As the U.S. presidential campaign entered its home stretch on 1 October 2016, the New York Times released a partial income tax return for GOP candidate Donald Trump — the only tax information for Trump made public so far — showing that he deducted business losses in 1995 totaling $916 million.
The amount was so substantial, the Times‘ tax experts concluded, that it could have allowed Trump to “legally avoid paying any federal income taxes for up to 18 years,” a scenario not unlike one posited by Democratic contender Hillary Clinton during the first presidential debate days earlier:
So you’ve gotta ask yourself: Why won’t he release his tax returns? And I think there may be a couple of reasons. First, maybe he’s not as rich as he says he is. Second, maybe he’s not as charitable as he claims to be. Third, we don’t know all of his business dealings, but we have been told through investigative reporting that he owes about $650 million to Wall Street and foreign banks. Or maybe he doesn’t want the American people, all of you watching tonight, to know that he’s paid nothing in federal taxes.
The Trump tax revelations spurred Clinton to take up the cudgel yet again. “What kind of genius loses a billion dollars in a single year?” she said in a 3 October speech. “This is Trump to a tee. He’s taken corporate excess and made a business model out of it.”
To which Trump supporters responded by questioning the $6 billion in government funds Clinton reportedly “lost” when she was in charge of the U.S. State Department:
We’re not going to argue that the comparison isn’t valid — it is, in a sense — but it is our job to point out that the above wording misrepresents the facts. When Hillary Clinton’s State Department received an inspector general’s alert in 2014 charging that the paperwork on $6 billion in government contracts hadn’t been properly accounted for, it didn’t mean, despite some loosey-goosey media reporting at the time, that the money itself was “lost” or “missing.” State Department inspector general Steve Linick clarified what happened thusly:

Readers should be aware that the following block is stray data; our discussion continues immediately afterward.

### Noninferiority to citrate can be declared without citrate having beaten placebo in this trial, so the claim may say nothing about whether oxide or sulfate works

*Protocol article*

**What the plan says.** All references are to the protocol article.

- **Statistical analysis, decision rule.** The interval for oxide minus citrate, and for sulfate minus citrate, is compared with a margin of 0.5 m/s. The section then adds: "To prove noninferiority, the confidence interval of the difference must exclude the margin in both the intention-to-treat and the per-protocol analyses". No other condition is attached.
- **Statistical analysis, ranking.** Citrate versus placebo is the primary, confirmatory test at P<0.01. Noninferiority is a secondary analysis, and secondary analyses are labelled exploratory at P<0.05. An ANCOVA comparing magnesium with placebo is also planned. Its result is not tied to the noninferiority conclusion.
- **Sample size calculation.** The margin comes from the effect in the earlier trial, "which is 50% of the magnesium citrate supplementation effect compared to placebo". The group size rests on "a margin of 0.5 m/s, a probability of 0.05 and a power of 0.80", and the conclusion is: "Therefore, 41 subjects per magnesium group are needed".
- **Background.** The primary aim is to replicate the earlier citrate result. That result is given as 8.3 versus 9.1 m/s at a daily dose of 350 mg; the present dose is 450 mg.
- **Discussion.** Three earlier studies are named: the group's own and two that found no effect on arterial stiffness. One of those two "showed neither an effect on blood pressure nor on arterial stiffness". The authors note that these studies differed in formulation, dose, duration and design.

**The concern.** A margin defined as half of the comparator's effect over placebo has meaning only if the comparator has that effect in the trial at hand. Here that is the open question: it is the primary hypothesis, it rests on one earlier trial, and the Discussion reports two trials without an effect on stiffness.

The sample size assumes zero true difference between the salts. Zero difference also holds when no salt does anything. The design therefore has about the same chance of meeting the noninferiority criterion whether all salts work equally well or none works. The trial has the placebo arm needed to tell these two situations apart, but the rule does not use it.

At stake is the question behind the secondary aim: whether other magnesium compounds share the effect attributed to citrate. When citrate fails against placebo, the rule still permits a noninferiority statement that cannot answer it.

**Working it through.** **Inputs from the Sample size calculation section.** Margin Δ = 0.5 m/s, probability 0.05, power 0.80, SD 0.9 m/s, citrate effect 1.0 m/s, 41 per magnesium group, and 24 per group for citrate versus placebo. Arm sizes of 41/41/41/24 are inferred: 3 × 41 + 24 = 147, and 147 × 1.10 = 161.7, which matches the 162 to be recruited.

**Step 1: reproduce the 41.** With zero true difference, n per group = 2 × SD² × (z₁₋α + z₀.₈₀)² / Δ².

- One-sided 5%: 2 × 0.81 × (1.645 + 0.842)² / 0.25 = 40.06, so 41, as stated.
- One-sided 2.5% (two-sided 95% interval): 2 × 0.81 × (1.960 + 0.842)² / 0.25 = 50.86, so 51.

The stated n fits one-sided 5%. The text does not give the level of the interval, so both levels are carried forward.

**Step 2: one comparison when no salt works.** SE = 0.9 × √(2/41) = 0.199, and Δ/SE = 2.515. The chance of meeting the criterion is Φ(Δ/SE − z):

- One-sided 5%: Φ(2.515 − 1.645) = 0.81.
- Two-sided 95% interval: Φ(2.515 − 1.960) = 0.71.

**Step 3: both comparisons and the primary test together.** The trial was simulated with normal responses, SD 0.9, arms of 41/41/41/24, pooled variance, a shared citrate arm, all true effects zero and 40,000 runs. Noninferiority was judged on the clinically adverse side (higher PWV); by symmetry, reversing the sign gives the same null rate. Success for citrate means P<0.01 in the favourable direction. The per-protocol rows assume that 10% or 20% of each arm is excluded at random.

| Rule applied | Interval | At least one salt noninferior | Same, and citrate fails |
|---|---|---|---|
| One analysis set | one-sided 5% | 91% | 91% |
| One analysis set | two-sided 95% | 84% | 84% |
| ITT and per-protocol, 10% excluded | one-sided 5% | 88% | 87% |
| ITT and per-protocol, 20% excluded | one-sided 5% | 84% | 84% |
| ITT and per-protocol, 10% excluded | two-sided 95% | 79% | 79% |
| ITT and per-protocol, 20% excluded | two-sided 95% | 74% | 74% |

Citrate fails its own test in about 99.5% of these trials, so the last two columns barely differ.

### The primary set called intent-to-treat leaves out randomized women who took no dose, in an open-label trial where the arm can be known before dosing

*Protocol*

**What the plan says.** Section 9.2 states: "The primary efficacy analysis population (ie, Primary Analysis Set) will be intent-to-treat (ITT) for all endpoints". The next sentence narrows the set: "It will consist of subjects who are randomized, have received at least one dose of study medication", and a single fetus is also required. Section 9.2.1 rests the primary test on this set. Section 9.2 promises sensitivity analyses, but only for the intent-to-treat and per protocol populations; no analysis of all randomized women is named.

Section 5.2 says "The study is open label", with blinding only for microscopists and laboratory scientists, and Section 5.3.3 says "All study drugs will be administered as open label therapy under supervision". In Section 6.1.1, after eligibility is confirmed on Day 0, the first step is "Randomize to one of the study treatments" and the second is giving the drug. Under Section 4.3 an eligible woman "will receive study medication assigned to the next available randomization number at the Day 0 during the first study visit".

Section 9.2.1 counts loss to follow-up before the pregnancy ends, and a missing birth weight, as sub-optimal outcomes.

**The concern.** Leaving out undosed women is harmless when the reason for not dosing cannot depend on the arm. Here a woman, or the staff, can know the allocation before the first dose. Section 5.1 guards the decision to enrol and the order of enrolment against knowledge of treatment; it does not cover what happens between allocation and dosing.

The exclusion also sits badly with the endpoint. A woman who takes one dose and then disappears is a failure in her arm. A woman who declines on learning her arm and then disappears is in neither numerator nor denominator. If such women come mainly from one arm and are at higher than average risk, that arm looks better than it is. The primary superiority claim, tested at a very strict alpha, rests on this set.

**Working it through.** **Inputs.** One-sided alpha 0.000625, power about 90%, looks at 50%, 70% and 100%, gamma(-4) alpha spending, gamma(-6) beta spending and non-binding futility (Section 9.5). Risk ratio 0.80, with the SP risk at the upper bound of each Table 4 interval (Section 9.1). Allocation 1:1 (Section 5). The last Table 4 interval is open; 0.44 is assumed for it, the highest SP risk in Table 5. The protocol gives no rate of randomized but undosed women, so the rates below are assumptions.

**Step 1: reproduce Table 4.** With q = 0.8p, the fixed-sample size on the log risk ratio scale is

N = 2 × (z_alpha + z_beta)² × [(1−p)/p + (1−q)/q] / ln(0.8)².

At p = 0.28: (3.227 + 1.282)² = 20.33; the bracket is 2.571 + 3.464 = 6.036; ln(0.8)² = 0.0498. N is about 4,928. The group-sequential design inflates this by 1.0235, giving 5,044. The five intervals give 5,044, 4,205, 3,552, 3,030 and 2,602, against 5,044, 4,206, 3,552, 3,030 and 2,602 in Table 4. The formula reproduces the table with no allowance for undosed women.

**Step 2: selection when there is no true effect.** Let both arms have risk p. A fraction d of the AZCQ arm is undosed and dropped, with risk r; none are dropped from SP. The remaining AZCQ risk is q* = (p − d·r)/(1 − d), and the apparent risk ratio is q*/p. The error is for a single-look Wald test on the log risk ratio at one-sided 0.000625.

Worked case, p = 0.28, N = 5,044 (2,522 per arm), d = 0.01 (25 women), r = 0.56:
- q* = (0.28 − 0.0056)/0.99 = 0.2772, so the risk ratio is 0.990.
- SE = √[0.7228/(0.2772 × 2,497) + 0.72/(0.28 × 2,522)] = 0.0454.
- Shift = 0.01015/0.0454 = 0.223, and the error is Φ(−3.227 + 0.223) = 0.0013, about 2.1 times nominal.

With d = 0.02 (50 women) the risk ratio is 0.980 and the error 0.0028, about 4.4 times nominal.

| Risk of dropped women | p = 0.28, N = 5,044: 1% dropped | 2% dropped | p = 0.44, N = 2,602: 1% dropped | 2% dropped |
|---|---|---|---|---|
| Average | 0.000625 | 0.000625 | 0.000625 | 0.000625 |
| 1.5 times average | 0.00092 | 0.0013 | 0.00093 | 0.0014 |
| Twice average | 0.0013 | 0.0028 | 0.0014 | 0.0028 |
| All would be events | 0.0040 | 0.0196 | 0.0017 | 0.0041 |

The April 3 news article “State Department’s IG issues rare alert” reported on the management alert issued recently by my office. In the alert, we identified State Department contracts with a total value of more than $6 billion in which contract files were incomplete or could not be located. The Post stated, “The State Department’s inspector general has warned the department that $6 billion in contracting money over the past six years cannot be properly accounted for . . . . ”
Some have concluded based on this that $6 billion is missing. The alert, however, did not draw that conclusion. Instead, it found that the failure to adequately maintain contract files — documents necessary to ensure the full accounting of U.S. tax dollars — “creates significant financial risk and demonstrates a lack of internal control over the Department’s contract actions.”
Steve Linick, Washington
So, if the point of comparing Trump’s and Clinton’s “losses” is to imply that Clinton literally misplaced $6 billion in taxpayer monies, it fails. If the point, however, is that Clinton ought to be held responsible for mismanagement of the department’s record keeping practices such that $6 billion in government spending was inadequately accounted for, it’s well taken.